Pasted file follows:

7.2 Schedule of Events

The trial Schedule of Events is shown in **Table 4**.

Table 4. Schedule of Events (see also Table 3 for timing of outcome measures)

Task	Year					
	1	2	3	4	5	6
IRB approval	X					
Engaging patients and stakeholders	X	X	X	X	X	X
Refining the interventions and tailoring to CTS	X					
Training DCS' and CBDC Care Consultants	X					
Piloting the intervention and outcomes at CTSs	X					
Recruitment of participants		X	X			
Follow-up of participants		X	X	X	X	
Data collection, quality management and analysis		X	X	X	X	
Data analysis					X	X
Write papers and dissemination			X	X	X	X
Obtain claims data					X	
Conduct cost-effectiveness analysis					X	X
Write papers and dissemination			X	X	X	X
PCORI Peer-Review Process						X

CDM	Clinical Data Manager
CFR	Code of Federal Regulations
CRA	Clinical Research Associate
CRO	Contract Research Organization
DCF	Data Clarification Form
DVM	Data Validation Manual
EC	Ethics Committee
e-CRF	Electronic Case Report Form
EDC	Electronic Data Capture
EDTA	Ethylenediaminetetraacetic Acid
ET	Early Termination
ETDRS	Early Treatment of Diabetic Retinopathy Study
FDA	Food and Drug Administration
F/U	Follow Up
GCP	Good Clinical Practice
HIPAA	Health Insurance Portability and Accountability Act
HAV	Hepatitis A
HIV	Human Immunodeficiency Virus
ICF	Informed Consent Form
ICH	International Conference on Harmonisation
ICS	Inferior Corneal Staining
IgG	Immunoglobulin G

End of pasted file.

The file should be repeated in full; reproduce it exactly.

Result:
7.2 Schedule of Events

The trial Schedule of Events is shown in **Table 4**.

Table 4. Schedule of Events (see also Table 3 for timing of outcome measures)

Task	Year					
	1	2	3	4	5	6
IRB approval	X					
Engaging patients and stakeholders	X	X	X	X	X	X
Refining the interventions and tailoring to CTS	X					
Training DCS' and CBDC Care Consultants	X					
Piloting the intervention and outcomes at CTSs	X					
Recruitment of participants		X	X			
Follow-up of participants		X	X	X	X	
Data collection, quality management and analysis		X	X	X	X	
Data analysis					X	X
Write papers and dissemination			X	X	X	X
Obtain claims data					X	
Conduct cost-effectiveness analysis					X	X
Write papers and dissemination			X	X	X	X
PCORI Peer-Review Process						X

CDM	Clinical Data Manager
CFR	Code of Federal Regulations
CRA	Clinical Research Associate
CRO	Contract Research Organization
DCF	Data Clarification Form
DVM	Data Validation Manual
EC	Ethics Committee
e-CRF	Electronic Case Report Form
EDC	Electronic Data Capture
EDTA	Ethylenediaminetetraacetic Acid
ET	Early Termination
ETDRS	Early Treatment of Diabetic Retinopathy Study
FDA	Food and Drug Administration
F/U	Follow Up
GCP	Good Clinical Practice
HIPAA	Health Insurance Portability and Accountability Act
HAV	Hepatitis A
HIV	Human Immunodeficiency Virus
ICF	Informed Consent Form
ICH	International Conference on Harmonisation
ICS	Inferior Corneal Staining
IgG	Immunoglobulin G